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ON

DRAMATIC POETRY,

O form a true judgment of the merit

of any dramatic composition, we should first consider the offices and ends of the Drama ; what are its pretensions, and for what purposes it assumes a manner so different from any other kind of poetical imitation. The epic Poem and the Tragedy, says Aristotle, are purely imitations * ; but the dramatic is an imitation of the actions of men, by the means of action itself. The epic is also an imitation of the actions of men, but it imitates by narration. The most perfect, and the best imitation, is certainly that which gives the most adequate, * Arist. Poet. C. 1. Chap. 3.

lively,

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lively, and faithful copy of the thing imitated. Homer was so sensible of the superior force and efficacy of the dramatic manner, that he often drops the narrative to assume it; and Aristotle says, that for having invented the dramatic imitation, and not on account. of his other excellencies, He alone deferves the name of Poet *. It is apparent therefore, how far this great Critic prefers this, to every other species of Imitation. 1

1

The general object of Poetry, among the ancients, was the instruction of mankind, in religion, morals, philosophy, &c. To these great purpofes were tuned the harps of Orpheus, Musæus, Hefiod, Callimachus, &c. Nor in Greece alone was Poetry the teacher, and the guardian, of the fanctities of human society. 4 Our Northern bards affumcd the fame holy offices; the same facred character. They directed the modes of divine worship: they taught the moral duties; infpired and celebrated heroic deeds; fung the praises of valour, and the charms of + Histoire des Celtes, 1. 2. c. 9.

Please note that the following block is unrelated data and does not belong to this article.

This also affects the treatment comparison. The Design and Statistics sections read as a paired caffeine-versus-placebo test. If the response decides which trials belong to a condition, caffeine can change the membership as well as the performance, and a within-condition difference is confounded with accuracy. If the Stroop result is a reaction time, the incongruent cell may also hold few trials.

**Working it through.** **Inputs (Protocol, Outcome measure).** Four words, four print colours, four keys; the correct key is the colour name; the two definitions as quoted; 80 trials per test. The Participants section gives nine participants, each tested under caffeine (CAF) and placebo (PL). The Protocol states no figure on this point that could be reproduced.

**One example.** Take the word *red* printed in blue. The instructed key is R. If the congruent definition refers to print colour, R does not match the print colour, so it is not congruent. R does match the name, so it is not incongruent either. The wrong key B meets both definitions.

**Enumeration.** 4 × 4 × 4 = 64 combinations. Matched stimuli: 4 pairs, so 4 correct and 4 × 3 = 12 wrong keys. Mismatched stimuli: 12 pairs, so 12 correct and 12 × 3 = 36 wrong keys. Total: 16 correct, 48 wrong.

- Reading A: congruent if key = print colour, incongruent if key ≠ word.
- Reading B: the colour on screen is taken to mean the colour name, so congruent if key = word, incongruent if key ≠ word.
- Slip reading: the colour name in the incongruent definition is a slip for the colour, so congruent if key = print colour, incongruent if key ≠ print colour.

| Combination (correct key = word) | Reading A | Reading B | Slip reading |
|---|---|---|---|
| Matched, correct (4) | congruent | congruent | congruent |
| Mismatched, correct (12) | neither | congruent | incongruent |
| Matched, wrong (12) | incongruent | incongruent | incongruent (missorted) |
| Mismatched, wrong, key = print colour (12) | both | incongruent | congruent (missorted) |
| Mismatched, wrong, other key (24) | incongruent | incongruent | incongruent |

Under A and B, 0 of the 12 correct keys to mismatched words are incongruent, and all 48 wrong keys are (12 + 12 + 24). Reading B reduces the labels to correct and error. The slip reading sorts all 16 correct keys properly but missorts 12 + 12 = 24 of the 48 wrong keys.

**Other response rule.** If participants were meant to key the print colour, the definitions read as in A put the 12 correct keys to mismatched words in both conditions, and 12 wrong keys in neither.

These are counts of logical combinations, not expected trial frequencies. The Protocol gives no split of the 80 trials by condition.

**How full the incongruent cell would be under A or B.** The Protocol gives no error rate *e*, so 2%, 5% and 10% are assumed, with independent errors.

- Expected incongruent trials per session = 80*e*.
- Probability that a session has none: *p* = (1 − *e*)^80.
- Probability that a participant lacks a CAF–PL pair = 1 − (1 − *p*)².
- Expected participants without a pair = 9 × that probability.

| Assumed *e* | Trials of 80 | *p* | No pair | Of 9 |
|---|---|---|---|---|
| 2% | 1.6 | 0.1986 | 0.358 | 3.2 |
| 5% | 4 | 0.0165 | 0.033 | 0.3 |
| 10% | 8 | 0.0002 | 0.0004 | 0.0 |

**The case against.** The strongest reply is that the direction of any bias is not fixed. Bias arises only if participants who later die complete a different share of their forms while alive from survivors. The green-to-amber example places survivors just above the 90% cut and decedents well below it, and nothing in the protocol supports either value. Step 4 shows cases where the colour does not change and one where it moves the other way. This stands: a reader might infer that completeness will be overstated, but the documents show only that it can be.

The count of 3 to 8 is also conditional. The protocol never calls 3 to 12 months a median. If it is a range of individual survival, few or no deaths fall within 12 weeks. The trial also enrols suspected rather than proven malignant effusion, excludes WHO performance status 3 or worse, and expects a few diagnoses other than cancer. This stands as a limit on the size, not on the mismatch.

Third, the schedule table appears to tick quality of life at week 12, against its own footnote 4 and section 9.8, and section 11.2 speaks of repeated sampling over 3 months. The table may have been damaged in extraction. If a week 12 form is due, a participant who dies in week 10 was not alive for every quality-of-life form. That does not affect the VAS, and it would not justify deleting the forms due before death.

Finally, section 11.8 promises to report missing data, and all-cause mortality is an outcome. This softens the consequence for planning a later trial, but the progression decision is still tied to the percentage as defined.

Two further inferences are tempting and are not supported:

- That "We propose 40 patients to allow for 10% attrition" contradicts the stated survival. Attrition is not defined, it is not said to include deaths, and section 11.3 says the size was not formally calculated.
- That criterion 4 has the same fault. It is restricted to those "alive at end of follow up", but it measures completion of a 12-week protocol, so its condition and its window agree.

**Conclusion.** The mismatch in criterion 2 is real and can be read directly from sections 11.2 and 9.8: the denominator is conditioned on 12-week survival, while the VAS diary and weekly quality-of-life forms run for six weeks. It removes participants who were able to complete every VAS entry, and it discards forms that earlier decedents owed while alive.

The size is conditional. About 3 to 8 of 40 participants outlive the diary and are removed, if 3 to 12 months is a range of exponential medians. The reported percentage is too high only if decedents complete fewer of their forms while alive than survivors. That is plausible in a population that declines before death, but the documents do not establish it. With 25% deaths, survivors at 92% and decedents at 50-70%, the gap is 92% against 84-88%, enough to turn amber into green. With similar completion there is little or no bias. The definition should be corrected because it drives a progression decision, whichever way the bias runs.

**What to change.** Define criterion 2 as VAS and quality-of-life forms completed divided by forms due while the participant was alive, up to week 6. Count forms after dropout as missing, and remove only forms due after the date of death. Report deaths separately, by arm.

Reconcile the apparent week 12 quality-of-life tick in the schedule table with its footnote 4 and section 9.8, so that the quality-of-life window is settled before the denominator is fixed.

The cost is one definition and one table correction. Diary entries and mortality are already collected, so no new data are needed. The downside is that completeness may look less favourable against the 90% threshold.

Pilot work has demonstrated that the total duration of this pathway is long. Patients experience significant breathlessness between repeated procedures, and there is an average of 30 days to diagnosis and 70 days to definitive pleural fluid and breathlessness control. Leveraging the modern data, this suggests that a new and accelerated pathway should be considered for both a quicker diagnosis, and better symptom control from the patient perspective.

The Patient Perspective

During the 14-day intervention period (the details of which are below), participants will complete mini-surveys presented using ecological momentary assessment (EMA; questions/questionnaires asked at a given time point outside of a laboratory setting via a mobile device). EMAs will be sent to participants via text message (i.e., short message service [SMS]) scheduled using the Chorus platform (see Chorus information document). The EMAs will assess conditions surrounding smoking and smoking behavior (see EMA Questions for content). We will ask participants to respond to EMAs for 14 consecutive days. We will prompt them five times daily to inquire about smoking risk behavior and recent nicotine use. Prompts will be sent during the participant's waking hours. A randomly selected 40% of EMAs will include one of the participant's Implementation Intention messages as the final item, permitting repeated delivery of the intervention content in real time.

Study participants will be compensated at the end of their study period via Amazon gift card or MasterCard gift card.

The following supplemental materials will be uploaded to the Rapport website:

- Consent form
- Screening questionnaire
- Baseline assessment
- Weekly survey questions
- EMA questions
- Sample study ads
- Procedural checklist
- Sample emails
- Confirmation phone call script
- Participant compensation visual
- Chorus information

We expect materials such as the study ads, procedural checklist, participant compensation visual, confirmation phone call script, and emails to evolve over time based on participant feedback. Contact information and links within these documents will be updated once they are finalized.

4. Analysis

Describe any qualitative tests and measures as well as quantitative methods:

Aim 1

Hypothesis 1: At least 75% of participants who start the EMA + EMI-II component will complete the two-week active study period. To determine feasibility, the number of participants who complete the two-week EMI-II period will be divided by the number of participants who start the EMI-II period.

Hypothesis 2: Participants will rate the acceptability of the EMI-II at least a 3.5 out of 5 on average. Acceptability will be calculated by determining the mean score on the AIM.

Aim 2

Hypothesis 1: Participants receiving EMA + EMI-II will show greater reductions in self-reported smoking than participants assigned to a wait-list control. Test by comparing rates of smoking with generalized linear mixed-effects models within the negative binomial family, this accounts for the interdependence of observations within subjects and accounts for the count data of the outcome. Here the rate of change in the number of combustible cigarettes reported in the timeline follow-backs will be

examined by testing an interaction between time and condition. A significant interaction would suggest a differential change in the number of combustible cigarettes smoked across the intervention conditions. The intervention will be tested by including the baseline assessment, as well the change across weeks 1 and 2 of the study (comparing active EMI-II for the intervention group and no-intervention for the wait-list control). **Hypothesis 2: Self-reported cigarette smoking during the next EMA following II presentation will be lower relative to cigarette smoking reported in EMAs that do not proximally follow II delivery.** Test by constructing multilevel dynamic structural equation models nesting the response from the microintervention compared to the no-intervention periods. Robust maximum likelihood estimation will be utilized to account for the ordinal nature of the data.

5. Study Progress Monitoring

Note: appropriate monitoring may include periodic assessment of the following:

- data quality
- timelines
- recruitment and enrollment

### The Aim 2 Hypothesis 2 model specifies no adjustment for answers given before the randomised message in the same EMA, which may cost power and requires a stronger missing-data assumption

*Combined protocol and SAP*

liberty i

* Chap 4

liberty; and snatched from oblivion the bold achievements, and meritorious acts, of Patriots, and of Heroes. In the East, the Poet veiled his inventions in mysterious allegories and divine mythology; and rather endeavoured to raise the mind to heavenly contemplations, than to instruct it in hu

man affairs.

men.

In Greece, the general mother of arts, arose the mighty Genius of Homer; of whom it may be said, as it is of Socrates with relation to Philosophy, that he brought Poetry from heaven, to live in cities among

The moral of the fable of the Iliad is adapted to the political state of Greece, whofe various chiefs are thereby exhorted to unanimity; the Odyssey, to the general condition of human nature ; but the episodical part of his works he has enriched with mythology, physical allegory, the fine arts, and whatever adorns the mind of man, or benefits fociety ; even rules of domestic æconomy, social behaviour, and all the fweet civilities of life, are taught by this great

master,

master, of what may be called, in the most enlarged sense, the Humanities. Yet first in the rank of all the eminent perfections of this unequalled Bard, is placed the invention of the dramatic imitation, by a Critic, whose judgment was formed by philosophy, and a deep knowledge of human nature. He saw the powerful agency of living words, joined to moving things, when still Narration yields the place to animated Action..

It is as a moral philosopher, not as the mere connoisseur in a polite art, that Arifa totle gives the preference, above all other modes of poetic imitation, to Tragedy, as capable to purge the passions, by the means of pity and terror *. The object of the epic Poem is to inspire magnanimity ; to give good documents of life; to induce good habits ot; and, like a wholesome regimen, to preserve the whole moral economy in a certain soundness and integrity. But it is not composed of ingredients of such efficacy, as to mitigate the violent distempers of the mind, * Chap. 6. + Du Poeme Epique par Bossu, l. 2. c. 17.

nor

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